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Genealogies

This page provides links to some known or public pedigrees that have been provided to the Clan or are public on the web.

 

CHIEFS OF CLAN MACNICOL

  • A concise chart of two lines descending from John the 8th Chief of Clan MacNicol showing the migration pattern of the descendents into parts of Scotland, England, Wales and the United States.  

 

NICOL

  • The Nicol and Wright families owned by James Maitland. Included in the book were some letters and a tree of the Wright & Innes families.   The book was given to Dorothy Mayhew by her uncle, Charles Frank Wright, who probably prepared the Wright Tree: the Nicol family book was written by a 2nd cousin of her husband's (Francis James Maitland) mother. The Nicol and Wright families also join earlier by an earlier marriage.

     
  • Bakers, Bishops and Bushrangers: Emigration to Australia of teh Nicol, Williams, Dunkin and Clancy Families by Robert J. Williams.   This book only seems to be available in select National libraries, but is known to contain some good information.  Check it out at the NSW State Library or The National Library of Australia


  • Matthew Nicol provides a Short History of William Gordan Nicol and the emmigration from Skye to the United States and eventually Orange County, California

     
  • Robyn Bray provides a short pedigree of her ancestor, James Nicol



NICOLSON / NICHOLSON

 

  • Nicholson of Inverness and Malcolm Nicholson - Skye to Cundletown, NSW - substantial information on the pedigree of Malcolm Nicholson.


 

COUNTY DIRECTORIES

  • 1887 Inverness County Directory - Nicolson's are listed on page 83.


  • 1901 Inverness County Directory - Nicolson's are listed on page 110.

 

 

ANTIQUARIAN NOTES, HISTORICAL, GENEALOGICAL, AND SOCIAL (SECOND SERIES): INVERNESS-SHIRE PARISH BY PARISH 1897

 

ANTIQUARIAN NOTES. 285

XV.— PARISH OF PORTREE.

 

MALCOLM NICOLSON, SCORRYBRECK.

 

The former precarious position of the great body of cottars and dependents in the rural parts of the Highlands and Islands does not admit of doubt. In all parts of the country I have fallen in with deporable cases, and perhaps the greatest oppressions and hardships occurred in the Islands, far away from the protection of the law and the assistance of agents, and entirely under large tacksmen who, however litigious and quarrelsome among themselves, could be relied on to assist, or keep aloof, if the oppressed were below their class and set. Unless the circumstances were exceptional, a poor man sought in vain for protection from the superior or chief tacksman. I am of course referring to the period when men were not of their once value, and all that was looked to was increased rental. The landlord insisted on or was offered a great rise of rent, the incomer only insisting on a free hand and full possession of the land. No wonder that the naturally proud arid independent spirit of the people ended in the emigration of the flower of the old tenants and occupants. Among the larger tenants in Skye at the end of the last century one particularly prominent, and in the eye of the world held in great respect, with a flattering notice at his death, was Mr Malcolm Nicolson of Scorrybreck. I willingly admit and record with pleasure the kindness of many of the large farmers and of their families who nourished and protected the people on their extensive possessions. The kindly actions of such people unfortunately was too often interred with their bones, while evil acts, by getting into the law courts and otherwise, have come down in all their vileness and oppression.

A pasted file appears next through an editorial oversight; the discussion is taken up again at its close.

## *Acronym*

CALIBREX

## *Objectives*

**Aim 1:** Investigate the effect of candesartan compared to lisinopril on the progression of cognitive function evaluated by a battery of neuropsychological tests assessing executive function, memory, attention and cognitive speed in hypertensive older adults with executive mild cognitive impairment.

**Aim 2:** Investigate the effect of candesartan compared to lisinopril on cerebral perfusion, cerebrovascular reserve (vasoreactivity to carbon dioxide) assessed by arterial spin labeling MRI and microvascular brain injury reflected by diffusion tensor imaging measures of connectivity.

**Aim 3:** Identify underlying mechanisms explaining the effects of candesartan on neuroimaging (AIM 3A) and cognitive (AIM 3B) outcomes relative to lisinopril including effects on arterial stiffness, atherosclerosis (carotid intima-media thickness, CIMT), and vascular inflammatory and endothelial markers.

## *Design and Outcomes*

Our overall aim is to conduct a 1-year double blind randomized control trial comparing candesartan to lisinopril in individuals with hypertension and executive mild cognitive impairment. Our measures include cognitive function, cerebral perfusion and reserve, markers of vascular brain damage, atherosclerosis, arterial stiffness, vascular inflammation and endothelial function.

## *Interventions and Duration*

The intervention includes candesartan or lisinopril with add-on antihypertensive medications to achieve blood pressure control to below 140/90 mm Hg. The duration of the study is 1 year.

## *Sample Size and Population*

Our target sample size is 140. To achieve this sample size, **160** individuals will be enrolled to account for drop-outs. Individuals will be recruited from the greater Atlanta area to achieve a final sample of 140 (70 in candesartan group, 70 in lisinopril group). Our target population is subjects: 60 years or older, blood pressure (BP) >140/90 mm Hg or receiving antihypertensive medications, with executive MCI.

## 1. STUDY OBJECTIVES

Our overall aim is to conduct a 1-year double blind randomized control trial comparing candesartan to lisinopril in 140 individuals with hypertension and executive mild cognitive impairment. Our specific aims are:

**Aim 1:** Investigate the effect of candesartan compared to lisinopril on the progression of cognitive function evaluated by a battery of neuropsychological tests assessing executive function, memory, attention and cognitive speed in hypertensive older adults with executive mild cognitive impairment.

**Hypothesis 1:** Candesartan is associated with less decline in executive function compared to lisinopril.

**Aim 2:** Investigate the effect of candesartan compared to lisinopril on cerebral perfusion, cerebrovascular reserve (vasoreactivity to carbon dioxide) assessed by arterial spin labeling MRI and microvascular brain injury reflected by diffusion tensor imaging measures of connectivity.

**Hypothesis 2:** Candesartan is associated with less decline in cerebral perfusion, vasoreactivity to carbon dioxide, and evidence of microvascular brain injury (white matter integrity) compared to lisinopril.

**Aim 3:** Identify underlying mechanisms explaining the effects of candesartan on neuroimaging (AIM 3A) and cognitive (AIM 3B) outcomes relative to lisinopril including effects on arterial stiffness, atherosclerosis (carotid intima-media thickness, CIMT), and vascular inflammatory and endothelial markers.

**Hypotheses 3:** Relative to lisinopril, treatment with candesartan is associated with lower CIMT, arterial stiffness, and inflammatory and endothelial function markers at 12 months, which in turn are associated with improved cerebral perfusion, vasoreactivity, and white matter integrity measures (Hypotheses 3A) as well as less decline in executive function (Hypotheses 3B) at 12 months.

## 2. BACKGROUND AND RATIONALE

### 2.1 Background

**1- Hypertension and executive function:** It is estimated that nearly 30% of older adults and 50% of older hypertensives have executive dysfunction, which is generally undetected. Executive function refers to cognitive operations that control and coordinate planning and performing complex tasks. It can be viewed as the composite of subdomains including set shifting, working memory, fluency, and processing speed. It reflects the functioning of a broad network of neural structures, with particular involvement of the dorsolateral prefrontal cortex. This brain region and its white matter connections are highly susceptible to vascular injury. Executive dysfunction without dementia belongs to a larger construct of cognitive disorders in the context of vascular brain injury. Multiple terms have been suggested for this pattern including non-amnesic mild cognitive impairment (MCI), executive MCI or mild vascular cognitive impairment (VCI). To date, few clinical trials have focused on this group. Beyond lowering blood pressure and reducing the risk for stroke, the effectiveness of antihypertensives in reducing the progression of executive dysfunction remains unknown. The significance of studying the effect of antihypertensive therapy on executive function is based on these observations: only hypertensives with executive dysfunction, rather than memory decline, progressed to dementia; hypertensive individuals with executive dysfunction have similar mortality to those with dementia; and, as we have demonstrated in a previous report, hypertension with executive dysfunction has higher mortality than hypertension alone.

I select one case as a specimen, begun in the harvest of 1790, and lasting until the autumn of 1792, of the mischief even a man of good reputation could do to a poor cottar, illustrating- a cottar's fate who fell under his master's displeasure. Mr Nicolson stated that he had sublet to Angus Nicolson, sub-tenant of Pennifilar, at Whitsunday, 1789, at arent of £3, but under condition of only keeping a certain limited stock ; whereas Angus insisted on keeping over stock, including a vicious mare so unmanageable that it ate thepursuer's hained grass. Further, that Angus allowed part of his buildings to fall into disrepair, particularly a byre, of which he destroyed or used up the timbers, and concluding for substantial damages. Dilatory defences were given in, chiefly that the defender was summoned to Inverness during autumn recess, and to his great loss from compulsory absence in an unusually late harvest, and denying the libel generally. Decree was promptly pronounced by the Sheriff-Substitute against the defender, on the 25th of November, 1790. An appeal was sustained, and after some further procedure, a proof of his averments was given to the pursuer, to be taken on commission by the Sheriff-Substitute of Skye. An objection by the defender that he could not get any agent in Skye to appear for him, also that he did not understand English and was only able to speak in Gaelic, was overruled, and the proof renewed and taken in the defender's absence. The evidence of the four witnesses for the pursuer was meagre, and was so severely exposed by the defender's agent at Inverness that ultimately the Sheriff absolved the defender from the charge connected with the timber of the byre, and while finding that the vicious mare had eaten some hained grass, in respect that this occurred during the winter and spring seasons, and that no evidence had been adduced to instruct the amount of the damage done, restricted the same to five shillings sterling. So, after two years of keen and expensive litigation, Scorrybreck succeeded in his claim to the extent of five shillings. It may be presumed, as Scorrybreck had to pay his own and part of his subtenant's legal expenses, that he, from prudential motives alone, acted thereafter in a kindly spirit to those under him, and to some extent gained his laudatory obituary notice.